In this pre-1990 war stage, Iraq was still bankrolled and supported by the western world and Bull had no problem getting his project ahead. The development of the program was 1987 year. Spanish and French designers take part in the work on self-propelled artillery systems. In Spain Tribiland worked on the undercarriage and in France GIAT worked on the gun. Both were to be mated with a modified basis on which Bull worked already, the South African “Rhino” self-propelled artillery G6 freshly tested in combat against the Cubans on Angola.
Both howitzers have the same chassis with a central position driver, which seat wasmade according to South African ACS G6 with a sliding hatch and three armored windows. Next is located the engine compartment housing a large diesel engine from Mercedes-Benz, close to the HP 560 and completely isolated from the driver or turret, while in the back in installed the large slab-sided turret. On each side access hatches are cutout. Back of the turret tower is a shell ejector port and an ammunition hatch. At the bottom of the hull are two more hatches for turnover emergency exit. The chassis has essentally the same pneumatics as the G6, 21.00 XR25 tires with automatic pressure support system.
The main differences between the two vehicles was the artillery piece carried, 155mm 52 caliber for the Majnoon, compatible with Iraqi ammunitions, with automatic ejector, transversely slit muzzle brake, while the Al Fao's 210mm barrel is pretty unique, larger and longer and incompatible with any ammunitions but the ones produced by Bull's company. Both vehicle shares the same sight for direct fire located on the left side of the turret, next to the gun. Both are supposed to fire Bull's ERFB and ERFB-BB (assisted shells) for extra range derived from the ammunition used on the G-5 and GH N-45 towed artillery. The only known artillery piece that was not German pre-WWI or later, was the Czech 210 mm siege gun M1939 (Br-17).
Known technical features
The best known and unique one from the Baghdad military fair in 1989.
Bull started reworking the barrel, reboring the original 155 mm gun to a smoothbore 210 mm, longer barrel, reworked body to resist much higher pressure. It was "sold" to the iraqi as capable of a range of 56,000 metres (35 miles), well beyond the M107's reach. The Al-Fao as it was soon baptised by the Iraqi* after a symbolic location. However was a heavy vehicle, reaching 48 tons fully loaded in combat order. The Al-Fao weight are estimated close to 44 tonnes empty, with a 550 hp engine giving up to 60–70 km/h (37–43 mph) cross-country. The vehicle top speed was claimed to be about 72 km/h (44 mph) on road, with other sources claiming 90 kph, dubious due to the power to weight ratio. The range is unknown, probably less than the G6.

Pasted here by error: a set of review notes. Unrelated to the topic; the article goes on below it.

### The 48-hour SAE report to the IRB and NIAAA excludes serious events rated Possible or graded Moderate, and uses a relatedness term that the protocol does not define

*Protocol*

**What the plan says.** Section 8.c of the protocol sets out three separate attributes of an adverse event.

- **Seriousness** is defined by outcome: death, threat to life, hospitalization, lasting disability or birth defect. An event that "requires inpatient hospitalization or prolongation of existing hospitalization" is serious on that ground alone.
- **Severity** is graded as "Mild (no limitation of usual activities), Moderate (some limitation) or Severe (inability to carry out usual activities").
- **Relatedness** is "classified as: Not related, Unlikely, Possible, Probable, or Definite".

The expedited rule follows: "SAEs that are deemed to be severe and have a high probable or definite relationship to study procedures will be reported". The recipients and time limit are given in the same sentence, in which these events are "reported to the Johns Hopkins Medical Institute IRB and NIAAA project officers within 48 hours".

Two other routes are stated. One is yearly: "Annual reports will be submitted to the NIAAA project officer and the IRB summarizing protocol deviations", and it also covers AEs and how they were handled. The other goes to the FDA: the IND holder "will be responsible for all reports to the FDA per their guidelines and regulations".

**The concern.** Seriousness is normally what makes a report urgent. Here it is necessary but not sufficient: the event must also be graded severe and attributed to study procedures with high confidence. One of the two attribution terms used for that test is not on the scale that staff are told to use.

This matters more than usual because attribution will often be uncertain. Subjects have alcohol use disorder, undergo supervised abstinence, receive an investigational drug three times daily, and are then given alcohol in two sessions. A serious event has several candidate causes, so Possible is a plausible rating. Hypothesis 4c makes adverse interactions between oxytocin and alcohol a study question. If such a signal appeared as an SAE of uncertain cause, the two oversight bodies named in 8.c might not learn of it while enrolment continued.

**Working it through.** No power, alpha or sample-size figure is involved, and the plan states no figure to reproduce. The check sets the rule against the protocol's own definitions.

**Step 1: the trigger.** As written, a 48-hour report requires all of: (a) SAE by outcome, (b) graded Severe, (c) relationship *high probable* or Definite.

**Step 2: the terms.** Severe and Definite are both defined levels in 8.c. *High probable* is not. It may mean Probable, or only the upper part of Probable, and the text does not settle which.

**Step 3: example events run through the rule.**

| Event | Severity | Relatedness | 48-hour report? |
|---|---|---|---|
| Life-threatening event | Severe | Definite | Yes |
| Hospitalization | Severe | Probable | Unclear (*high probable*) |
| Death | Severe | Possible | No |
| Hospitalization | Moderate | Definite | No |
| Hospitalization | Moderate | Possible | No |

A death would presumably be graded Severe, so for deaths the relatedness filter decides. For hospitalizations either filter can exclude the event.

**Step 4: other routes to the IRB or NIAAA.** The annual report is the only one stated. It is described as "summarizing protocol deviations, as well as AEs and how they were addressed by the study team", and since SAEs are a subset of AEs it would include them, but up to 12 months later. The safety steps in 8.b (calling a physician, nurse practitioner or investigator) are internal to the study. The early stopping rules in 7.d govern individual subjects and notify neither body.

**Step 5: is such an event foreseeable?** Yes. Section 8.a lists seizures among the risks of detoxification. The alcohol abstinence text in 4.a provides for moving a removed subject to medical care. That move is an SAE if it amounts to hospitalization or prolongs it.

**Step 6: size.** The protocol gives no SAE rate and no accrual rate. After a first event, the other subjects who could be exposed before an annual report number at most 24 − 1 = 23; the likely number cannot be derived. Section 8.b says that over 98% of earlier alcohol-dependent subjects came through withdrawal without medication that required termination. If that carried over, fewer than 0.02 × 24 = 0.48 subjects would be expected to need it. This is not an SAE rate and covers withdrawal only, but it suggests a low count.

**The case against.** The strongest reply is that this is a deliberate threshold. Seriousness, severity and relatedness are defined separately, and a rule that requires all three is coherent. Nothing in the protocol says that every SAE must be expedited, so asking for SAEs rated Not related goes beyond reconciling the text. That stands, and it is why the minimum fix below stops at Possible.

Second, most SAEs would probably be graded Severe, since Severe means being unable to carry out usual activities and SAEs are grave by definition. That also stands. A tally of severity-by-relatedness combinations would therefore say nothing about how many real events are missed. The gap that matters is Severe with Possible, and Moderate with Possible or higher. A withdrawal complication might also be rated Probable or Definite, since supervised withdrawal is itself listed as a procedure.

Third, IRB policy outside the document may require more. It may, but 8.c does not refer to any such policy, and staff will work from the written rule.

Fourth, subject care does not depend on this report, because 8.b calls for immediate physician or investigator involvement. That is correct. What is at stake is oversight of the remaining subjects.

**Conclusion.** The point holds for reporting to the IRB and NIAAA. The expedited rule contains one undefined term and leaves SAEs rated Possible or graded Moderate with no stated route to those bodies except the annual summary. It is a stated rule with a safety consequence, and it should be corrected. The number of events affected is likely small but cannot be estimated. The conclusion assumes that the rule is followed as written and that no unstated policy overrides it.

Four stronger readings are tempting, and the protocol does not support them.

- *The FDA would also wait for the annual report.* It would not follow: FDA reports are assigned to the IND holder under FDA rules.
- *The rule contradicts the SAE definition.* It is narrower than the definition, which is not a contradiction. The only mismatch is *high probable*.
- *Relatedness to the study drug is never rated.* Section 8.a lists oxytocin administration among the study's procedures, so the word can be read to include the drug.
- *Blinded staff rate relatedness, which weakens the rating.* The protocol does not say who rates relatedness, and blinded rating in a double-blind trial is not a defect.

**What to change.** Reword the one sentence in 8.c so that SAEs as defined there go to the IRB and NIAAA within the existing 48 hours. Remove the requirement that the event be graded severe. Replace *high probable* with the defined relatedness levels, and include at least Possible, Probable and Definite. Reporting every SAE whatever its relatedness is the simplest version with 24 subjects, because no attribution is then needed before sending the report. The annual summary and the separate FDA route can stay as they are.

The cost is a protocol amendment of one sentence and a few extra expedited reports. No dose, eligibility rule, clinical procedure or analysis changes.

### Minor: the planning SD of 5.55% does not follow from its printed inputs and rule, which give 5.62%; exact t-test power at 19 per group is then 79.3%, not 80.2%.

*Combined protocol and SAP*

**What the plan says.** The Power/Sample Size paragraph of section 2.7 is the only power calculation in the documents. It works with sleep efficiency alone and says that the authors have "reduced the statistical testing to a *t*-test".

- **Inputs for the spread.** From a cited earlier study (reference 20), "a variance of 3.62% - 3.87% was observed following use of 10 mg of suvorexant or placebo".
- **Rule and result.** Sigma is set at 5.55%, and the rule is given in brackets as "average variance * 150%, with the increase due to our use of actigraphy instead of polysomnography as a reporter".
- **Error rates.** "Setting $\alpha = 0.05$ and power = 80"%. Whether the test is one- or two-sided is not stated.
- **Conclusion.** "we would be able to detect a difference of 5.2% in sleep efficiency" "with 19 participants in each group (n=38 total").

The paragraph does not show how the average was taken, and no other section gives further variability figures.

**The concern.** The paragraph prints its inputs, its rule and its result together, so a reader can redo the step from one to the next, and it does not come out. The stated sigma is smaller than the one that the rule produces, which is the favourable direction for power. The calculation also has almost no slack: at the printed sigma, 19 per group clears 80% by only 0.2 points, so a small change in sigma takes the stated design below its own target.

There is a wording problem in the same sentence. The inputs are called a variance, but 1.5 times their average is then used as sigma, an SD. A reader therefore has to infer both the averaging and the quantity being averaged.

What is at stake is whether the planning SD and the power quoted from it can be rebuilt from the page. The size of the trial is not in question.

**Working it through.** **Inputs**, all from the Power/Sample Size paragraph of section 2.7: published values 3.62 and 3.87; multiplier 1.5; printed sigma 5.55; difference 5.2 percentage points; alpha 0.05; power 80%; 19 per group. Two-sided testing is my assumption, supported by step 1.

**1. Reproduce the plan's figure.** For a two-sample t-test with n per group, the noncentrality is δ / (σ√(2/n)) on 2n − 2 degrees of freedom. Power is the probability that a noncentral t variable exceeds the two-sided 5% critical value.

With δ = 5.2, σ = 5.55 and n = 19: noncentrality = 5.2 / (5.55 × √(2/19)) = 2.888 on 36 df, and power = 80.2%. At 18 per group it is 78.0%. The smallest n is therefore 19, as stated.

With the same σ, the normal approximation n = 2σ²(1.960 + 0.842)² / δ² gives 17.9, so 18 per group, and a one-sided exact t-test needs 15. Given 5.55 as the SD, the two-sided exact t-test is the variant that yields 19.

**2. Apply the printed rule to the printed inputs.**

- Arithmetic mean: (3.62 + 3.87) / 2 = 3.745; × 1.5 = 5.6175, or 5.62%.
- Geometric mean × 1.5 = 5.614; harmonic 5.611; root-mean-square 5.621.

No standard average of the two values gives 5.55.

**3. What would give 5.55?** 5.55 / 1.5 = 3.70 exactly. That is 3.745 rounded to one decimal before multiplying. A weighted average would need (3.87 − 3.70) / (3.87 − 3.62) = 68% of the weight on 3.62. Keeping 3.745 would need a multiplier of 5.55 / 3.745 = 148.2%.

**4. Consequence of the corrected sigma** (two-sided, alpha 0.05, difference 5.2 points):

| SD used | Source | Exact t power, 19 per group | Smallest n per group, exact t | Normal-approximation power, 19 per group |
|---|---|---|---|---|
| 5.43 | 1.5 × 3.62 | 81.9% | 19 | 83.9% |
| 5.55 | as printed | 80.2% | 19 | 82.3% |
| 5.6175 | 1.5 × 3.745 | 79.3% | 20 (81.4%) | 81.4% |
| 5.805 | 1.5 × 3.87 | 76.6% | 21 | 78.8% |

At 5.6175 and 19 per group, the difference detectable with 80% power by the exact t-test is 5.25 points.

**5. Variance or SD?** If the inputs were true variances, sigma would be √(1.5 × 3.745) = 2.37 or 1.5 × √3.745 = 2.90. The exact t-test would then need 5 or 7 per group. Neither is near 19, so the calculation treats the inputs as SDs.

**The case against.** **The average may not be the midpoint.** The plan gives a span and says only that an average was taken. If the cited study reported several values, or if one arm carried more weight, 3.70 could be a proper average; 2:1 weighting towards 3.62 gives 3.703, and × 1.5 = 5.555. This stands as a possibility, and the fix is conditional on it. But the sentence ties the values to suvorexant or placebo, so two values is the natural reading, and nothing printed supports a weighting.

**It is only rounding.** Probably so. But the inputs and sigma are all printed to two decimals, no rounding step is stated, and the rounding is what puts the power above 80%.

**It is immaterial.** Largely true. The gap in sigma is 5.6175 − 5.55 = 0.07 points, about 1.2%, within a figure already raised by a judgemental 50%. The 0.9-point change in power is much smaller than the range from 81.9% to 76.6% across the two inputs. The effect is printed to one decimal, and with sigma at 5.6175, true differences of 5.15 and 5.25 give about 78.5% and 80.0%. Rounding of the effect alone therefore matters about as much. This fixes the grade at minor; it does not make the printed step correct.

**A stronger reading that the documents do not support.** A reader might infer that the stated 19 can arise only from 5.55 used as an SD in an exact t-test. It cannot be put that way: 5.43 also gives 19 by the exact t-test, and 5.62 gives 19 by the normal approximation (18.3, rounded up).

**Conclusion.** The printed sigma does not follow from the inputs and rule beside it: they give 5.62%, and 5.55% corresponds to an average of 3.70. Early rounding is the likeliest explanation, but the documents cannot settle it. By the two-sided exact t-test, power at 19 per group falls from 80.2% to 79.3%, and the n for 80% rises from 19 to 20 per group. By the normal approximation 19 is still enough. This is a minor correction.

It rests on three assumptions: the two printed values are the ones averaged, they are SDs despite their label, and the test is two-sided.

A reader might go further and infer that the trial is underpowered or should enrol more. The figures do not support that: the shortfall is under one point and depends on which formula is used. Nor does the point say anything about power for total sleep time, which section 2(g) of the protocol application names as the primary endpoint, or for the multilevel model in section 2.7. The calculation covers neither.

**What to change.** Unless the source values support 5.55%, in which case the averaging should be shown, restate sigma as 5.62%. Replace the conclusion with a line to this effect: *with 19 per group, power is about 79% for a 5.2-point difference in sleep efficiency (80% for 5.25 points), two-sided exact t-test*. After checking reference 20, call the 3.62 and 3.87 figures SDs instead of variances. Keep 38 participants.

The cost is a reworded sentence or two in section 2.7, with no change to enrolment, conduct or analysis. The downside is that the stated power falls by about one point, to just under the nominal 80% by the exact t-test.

The main advantage of the gun is its autoloader, providing a rate of fire of four rounds a minute. Sources conflicts on the barrel, either rifled with 64 rings, or smoothbore. Its recoil id of 1,041 m in the rurret. Firing range estimated for the ERFB and ERFB-BB arerespectively 45 and 57.3 kilometer with a muzzle velocity of 990 meters/second. The final version of the gun was claimed to be able to fire four 109 kg (240 lb) rounds a minute. These shells has an utility payload and could be filled with chemicals like sarin, mustard or phosgene nut also regular high explosives. 8.3 in guns are rare on the market, and firing 109-kg shell over 57 km (35 mi) was at the time a record-setter for that class of vehicle. It has been beaten since.
*The weapon is named after the Al-Faw peninsula, southern Iraq in commemoration of heavy fighting in the Iran–Iraq War with difference in spelling due to differing transliterations of Arabic.
The gun was designed and built in Europe. none were captured during the 1991 Gulf War; the programme was probably cancelled thereafter. It was similar in design to the South African G6 howitzer, with which Bull was also involved as a designer, and appears to have been directly inspired by that system. Interestingly the Al-Fao, sometimes referred to as G7, was a wheeled mount. While G6 is already a big and heavy SP, Al-Fao is even bigger. To handle the howitzer's recoil, the wheeled platform was not robust enough, so a very large muzzle brake had to be fitted. The Al-Fao was one of two similar self-propelled howitzers developed by Bull for the Iraqis, the other being the Al-Majnoon 155 mm howitzer (sometimes transliterated as Al-Majnoon and based directly on the G5 howitzer, thus essentially a parallel development to the G6.
FateBoth the Majnoon and Al-Fao were presented at the Arms Fair as planned in 1989, although far from complete. At least externally they looked the part. Bull was satisfied by the result, as well as iraqi officials. But it did not stopped there. By early 1990, before the invasion of kuwait, Iraq imported plans, equipment and machinery to produce the vehicles domestically, as well as ammunition, expecting to produce them in 1991 or 1992. However after the invasion, with parts still missing, the realisation of the Majnoon and Al-Fao projects into production fell to a standstill and was ultimately cancelled.
The eventually production in a few vehicle of the Majnoon has been rumored for years, but no intel, before and during the invasion of Iraq, never attested these vehicles in any serie, there is no photo evidence, as well as of a possible assembly plant. Since Iraq has been cross-crossed by the coalition forces for decades, no evidence of the vehicles had been brought forward. The vehicles were either hidden or destroyed to avoid capture as no photo but those taken at the Baghdad fair ever surfaced. There was also a rumored capture in 1991, but again it remained unsubstantiated.
Iraqi Al Fao as displayed on the Baghdad arms exhibition, 1989.
Al Fao specifications
|Dimensions :||15oa x 3.5 x 3.6 meters (barrel 11,13 m/53)|
|Total weight, battle ready||43 light, 48 tons FL|
|Crew||5 (commander, driver, gunner, loaders).|
|Propulsion||550 hp Mercedes Diesel|
|Speed||70-90 kph on flat estimated|
|Armament||Single 210 mm smoothbore howitzer, see notes.|
|Armor||Estimated same as G6 Howitzer 55°/40° angles|
|Total production||1 Prototype|
LinksAltobchi, Ali; Cooper, Tom; Fontanellaz, Adrien (2022). Al-Hussein: Iraqi indigenous conventional arms projects, 1980-2003. Warwick, UK: Helion & Company Publishing
About the G6 Rhino on TE
The Al Faw on Wikipedia FR